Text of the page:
The new running joke is that no matter what goes wrong in life it is a supply chain problem. But what’s no joke are the scores of cargo vessels waiting to dock and unload up and down the Pacific coast. One of the largest U.S. ports, Long Beach, Calif., could operate 24 hours a day and still not keep up with the supply of ships.
All those ships, with all those containers, with a gamut of products inside is a disaster waiting to happen. And we got a taste of that in late October when the MV Zim Kingston, loaded with 2,000 shipping containers from China and South Korea, ran into trouble in the Strait of Juan de Fuca, which splits Canada’s British Columbia and Washington State in the U.S.
When a storm rolled in, the ship stayed at sea, doing a 4 pattern, rather than requesting a safe dock. The Globe and Mail reported that the ship was hit by a wave that sent it listing 35 degrees, which knocked 109 containers into the water. Most of the overboard containers had consumer goods such as engine parts, refrigerators and toys. Two of the containers held potassium amyl xanthate and thiourea dioxide.
Potassium amyl xanthate is used in mining to separate precious minerals like gold and silver from other minerals such as limestone. It is both a flammable and a corrosive. Thiourea dioxide is used as a reducing agent by the textile industry. It too is a flammable and a corrosive, as well as being an acute toxin and a health hazard. That flammability came into play when xanthate containers still onboard caught fire.
In all, 10 containers burned for five days. U.S. and Canadian Coast Guards were deployed, as were private firefighting vessels and a municipal hazmat team.
And that was a relatively tame hazmat and fire incident. This past May, a cargo ship with 1,500 containers of hazardous materials, including 25 tons of highly toxic and corrosive nitric acid burned for 13 days off the coast of Sri Lanka.
As an NFPA article stated, this risk is likely to get worse as hazardous materials moved over water has been growing — a lot. NFPA wrote:
“According to data from the United Nations Conference on Trade and Development, over roughly the past two decades, the amount of chemicals being transported by marine vessels worldwide in terms of ton-miles, or one ton of freight carried over one mile, has increased by about 88 percent; similarly, the amount of gas has increased by over 190 percent, and the amount of oil by about 30 percent.”
When the crew of the vessel that burned near Sri Lanka noticed a nitric acid container leak, they tried to dock in Qatar and India but were denied because those ports did not have the expertise to handle such hazardous materials, according to the Washington Post.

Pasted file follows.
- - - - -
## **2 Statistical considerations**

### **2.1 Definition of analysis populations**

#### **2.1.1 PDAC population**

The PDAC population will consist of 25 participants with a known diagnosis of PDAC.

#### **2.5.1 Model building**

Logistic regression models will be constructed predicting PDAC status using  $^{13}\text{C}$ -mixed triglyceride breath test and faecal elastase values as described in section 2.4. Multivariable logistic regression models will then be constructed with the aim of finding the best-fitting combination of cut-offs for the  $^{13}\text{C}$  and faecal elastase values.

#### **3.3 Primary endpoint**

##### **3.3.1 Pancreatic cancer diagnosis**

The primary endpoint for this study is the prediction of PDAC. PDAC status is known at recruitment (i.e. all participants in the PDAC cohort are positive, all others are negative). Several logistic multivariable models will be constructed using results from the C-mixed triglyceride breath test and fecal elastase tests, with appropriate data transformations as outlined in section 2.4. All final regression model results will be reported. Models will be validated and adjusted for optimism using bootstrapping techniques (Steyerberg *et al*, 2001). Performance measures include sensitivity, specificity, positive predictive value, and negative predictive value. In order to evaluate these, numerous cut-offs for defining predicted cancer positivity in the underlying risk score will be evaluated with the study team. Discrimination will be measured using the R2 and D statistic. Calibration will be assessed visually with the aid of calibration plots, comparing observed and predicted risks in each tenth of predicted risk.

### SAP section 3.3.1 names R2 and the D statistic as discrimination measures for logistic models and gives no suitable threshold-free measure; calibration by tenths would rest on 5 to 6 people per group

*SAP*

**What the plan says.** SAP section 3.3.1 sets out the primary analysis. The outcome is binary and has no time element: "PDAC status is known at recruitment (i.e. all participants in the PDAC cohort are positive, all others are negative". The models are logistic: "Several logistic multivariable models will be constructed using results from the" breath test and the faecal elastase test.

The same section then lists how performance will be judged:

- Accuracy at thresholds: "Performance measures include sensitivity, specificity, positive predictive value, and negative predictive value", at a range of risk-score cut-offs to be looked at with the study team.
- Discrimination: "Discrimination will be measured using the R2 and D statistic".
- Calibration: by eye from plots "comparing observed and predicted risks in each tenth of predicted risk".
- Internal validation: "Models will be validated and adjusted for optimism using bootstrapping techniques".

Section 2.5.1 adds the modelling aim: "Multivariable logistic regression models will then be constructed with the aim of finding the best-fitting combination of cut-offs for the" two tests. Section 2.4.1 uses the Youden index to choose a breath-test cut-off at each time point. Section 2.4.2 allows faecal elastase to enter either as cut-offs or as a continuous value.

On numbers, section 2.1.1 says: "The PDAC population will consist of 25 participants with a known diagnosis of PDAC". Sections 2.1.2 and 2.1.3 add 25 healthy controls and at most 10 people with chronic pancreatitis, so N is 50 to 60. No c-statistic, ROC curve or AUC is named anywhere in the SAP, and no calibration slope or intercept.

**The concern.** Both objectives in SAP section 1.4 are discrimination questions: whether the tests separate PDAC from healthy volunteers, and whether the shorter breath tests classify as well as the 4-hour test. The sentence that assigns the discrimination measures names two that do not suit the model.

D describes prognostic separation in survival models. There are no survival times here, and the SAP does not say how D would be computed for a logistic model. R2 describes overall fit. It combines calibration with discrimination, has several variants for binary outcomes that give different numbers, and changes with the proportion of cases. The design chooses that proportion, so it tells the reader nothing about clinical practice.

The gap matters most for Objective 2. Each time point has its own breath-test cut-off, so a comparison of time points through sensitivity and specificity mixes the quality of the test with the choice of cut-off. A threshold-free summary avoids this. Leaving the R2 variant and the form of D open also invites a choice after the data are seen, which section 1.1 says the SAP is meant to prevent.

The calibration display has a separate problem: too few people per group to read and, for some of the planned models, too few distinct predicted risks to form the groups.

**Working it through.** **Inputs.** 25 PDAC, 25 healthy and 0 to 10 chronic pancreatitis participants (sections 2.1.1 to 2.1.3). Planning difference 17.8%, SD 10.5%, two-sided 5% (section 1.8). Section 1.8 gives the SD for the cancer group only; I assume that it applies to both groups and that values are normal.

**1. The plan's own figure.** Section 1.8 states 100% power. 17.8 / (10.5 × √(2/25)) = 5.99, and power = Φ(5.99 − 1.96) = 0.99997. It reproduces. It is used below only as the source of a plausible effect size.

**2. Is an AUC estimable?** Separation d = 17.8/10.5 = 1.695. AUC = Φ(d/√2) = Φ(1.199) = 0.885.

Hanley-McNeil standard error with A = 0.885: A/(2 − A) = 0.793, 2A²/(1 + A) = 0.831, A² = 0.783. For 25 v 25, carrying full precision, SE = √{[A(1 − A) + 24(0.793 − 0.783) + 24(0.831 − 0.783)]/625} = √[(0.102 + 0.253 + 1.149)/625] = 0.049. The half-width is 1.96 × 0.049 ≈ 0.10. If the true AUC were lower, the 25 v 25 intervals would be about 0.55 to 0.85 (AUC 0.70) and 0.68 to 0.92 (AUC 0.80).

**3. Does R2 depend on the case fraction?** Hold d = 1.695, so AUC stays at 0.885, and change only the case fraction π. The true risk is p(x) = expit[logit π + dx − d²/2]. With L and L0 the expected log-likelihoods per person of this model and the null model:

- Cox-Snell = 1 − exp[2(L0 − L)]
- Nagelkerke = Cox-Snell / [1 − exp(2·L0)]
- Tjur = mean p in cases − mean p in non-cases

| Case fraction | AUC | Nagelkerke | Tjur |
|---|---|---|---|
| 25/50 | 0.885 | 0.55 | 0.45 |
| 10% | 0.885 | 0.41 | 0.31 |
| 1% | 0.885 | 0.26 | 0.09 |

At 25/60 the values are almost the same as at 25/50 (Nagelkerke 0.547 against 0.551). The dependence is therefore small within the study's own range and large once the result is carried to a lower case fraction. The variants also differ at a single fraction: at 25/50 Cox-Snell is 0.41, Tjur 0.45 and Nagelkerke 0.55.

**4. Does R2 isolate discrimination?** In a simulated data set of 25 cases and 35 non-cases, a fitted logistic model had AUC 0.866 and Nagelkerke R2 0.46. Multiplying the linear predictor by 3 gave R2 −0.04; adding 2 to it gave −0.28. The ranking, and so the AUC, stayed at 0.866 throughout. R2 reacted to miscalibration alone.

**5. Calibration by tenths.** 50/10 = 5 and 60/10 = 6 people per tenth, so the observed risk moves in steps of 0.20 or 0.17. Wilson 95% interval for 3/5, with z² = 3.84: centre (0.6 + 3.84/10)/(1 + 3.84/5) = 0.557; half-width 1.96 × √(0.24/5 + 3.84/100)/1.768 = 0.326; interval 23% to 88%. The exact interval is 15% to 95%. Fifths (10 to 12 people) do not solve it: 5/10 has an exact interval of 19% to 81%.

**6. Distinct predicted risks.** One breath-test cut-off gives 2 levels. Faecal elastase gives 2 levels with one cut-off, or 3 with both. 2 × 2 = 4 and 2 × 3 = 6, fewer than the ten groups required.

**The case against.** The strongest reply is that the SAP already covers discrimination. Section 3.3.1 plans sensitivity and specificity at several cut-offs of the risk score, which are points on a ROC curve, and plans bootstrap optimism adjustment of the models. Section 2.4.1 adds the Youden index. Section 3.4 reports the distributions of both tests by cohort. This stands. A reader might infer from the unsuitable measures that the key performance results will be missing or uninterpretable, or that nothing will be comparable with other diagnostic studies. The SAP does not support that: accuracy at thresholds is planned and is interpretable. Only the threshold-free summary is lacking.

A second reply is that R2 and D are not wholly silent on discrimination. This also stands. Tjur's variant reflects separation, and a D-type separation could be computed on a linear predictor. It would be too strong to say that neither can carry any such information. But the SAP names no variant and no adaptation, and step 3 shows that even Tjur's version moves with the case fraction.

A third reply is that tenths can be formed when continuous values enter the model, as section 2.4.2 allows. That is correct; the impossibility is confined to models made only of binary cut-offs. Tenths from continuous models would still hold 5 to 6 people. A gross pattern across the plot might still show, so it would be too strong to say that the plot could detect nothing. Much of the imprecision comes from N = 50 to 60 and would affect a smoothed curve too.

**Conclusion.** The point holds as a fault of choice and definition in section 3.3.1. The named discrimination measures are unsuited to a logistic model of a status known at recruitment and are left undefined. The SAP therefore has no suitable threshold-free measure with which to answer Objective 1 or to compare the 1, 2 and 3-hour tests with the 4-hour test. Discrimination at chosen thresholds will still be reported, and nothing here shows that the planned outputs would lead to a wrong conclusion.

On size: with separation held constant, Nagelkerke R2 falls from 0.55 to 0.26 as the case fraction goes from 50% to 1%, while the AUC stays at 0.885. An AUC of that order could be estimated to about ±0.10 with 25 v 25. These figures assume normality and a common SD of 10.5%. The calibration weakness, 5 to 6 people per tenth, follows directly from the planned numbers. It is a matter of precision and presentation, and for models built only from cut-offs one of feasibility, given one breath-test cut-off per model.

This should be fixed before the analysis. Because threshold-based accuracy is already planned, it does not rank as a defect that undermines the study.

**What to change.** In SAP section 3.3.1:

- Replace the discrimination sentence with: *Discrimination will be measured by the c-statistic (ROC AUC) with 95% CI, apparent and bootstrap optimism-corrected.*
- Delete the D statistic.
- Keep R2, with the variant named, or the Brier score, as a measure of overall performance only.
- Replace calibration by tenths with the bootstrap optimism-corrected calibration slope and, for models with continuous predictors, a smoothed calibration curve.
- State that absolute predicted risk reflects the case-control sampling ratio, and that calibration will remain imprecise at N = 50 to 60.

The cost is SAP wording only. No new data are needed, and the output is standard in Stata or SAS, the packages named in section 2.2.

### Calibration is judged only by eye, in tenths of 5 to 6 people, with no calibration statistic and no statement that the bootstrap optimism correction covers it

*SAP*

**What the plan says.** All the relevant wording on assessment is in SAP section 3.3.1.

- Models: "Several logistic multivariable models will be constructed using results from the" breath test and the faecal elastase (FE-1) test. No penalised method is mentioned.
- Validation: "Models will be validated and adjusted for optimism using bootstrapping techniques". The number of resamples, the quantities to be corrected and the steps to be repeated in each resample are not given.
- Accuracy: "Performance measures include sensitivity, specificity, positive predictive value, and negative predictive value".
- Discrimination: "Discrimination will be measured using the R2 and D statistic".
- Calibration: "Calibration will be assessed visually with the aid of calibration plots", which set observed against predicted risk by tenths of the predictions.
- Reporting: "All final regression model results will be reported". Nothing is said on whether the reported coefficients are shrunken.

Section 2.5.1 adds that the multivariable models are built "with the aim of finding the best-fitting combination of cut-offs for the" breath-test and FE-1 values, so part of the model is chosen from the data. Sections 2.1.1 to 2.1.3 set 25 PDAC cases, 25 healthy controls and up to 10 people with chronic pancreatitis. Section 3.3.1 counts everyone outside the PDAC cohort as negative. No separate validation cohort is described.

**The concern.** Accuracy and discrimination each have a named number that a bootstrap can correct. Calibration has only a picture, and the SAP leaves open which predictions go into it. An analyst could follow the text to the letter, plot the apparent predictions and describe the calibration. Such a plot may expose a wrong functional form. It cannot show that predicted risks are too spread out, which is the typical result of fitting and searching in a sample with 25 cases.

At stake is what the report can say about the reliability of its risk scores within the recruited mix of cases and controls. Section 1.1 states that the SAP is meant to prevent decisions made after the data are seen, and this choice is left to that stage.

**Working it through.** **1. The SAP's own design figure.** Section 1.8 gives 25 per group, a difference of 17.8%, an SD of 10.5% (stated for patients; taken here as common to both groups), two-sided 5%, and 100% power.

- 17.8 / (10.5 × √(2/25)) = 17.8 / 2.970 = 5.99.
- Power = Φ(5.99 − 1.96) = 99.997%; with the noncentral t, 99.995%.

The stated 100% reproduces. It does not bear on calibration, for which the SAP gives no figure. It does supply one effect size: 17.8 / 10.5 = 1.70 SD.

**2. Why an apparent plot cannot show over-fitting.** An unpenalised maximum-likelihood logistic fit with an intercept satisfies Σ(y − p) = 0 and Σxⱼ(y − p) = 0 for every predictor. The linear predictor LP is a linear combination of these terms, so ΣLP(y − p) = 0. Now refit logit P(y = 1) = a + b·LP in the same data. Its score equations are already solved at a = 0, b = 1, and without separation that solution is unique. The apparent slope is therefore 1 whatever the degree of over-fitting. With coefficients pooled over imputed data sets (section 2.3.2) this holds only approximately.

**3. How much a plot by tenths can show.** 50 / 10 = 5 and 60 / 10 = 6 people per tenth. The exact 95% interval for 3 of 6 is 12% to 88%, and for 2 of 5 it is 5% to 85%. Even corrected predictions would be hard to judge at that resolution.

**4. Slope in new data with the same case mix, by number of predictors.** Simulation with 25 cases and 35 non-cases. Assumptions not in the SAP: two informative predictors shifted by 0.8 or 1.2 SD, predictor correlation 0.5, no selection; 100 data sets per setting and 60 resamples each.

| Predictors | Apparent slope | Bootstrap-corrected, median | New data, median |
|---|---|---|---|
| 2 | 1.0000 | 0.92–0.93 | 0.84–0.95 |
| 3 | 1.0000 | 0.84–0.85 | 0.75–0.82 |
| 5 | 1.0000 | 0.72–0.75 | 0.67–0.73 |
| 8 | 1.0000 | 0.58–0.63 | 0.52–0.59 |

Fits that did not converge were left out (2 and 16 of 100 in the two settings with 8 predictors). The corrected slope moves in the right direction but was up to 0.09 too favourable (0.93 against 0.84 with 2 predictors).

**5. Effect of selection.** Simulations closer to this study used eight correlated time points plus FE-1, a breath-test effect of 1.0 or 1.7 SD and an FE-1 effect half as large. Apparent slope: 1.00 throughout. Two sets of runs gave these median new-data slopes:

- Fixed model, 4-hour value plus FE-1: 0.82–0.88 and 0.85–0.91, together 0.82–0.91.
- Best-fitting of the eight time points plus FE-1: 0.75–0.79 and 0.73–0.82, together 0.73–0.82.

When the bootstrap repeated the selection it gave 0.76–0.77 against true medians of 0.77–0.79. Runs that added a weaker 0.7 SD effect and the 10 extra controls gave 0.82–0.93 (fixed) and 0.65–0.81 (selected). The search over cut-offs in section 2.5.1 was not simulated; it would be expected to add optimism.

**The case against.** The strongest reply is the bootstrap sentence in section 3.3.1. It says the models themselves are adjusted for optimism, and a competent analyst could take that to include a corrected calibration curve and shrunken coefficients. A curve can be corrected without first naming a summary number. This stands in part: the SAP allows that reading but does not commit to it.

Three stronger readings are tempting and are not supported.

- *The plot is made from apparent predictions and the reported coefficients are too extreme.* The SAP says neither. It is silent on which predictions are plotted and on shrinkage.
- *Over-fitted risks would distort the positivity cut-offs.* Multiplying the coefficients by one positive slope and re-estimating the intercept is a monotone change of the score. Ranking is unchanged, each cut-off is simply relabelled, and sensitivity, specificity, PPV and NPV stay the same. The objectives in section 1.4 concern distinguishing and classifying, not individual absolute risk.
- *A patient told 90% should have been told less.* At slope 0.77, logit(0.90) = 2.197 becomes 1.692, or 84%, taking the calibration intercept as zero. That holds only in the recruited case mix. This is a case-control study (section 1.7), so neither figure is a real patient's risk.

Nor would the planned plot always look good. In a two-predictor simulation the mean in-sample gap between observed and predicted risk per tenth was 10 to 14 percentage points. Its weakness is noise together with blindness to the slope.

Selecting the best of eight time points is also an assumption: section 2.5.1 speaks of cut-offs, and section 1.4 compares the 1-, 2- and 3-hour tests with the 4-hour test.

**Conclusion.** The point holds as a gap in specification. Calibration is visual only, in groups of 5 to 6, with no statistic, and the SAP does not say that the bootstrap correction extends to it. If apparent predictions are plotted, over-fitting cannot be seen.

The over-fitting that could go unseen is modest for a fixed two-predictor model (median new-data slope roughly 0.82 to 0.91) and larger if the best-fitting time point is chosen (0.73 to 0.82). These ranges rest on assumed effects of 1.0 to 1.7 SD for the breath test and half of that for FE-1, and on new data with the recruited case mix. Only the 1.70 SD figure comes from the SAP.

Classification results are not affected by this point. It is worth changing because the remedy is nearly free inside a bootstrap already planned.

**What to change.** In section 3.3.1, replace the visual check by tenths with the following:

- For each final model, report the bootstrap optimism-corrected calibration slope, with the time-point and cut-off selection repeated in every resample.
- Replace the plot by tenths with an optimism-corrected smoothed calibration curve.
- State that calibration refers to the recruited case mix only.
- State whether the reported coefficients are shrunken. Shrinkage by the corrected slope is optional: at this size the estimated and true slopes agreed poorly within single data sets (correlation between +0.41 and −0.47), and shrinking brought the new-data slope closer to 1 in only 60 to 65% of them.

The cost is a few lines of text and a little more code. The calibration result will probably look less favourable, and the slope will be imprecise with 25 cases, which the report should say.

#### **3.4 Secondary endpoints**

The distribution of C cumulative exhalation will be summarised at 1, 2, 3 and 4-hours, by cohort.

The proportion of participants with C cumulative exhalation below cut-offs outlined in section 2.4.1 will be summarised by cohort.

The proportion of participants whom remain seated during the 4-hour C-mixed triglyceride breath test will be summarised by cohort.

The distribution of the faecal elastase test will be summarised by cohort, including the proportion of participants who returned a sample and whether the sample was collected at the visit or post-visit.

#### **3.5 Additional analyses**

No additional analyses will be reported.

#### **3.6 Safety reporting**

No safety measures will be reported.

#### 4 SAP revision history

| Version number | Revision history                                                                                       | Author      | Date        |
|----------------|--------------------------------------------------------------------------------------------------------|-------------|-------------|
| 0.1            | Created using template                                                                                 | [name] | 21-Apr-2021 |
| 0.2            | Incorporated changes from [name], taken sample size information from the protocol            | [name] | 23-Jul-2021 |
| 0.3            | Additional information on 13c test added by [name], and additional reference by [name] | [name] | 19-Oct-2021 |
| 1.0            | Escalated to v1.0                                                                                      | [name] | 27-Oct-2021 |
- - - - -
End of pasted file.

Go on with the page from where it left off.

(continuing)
More cargo ships are coming our way, they will be carrying more hazardous materials and they will be looking for alternative ports to get around bottlenecks at traditional ports like Long Beach. If your hazmat team is near the water, you need to be ready. Here are some tips to smooth out the sailing.
Train on finding and controlling leaks coming from shipping containers. Remember, the surface area will be slippery and possibly hot, the passages narrow and the entire structure rolling with the waves. And the containers will be several stories high and crammed together. Victims may be hard to reach or even pinpoint where they are. Instructors will need to get creative to replicate these conditions as close as possible.
Have a list of all the equipment you will need, and won’t need, if you have to deploy to a ship by boat. You won’t have the option of rolling up with as many hazmat rigs as you like and walking back if you forgot something. And you certainly don’t want to take up valuable space for things that are not needed. And, if ever there was a time for a top-notch drone program, this is it. The more data on the incident you can get before stepping on board, the better.
If possible, run through tabletop exercises with as many entities as possible who are likely to be involved in such an incident. Cargo ship hazmat leaks could turn into an incident command and logistics nightmare with international, federal, state, local and private sector players being pulled in. ICS walkthroughs will help everyone better understand their roles and those of other entities.
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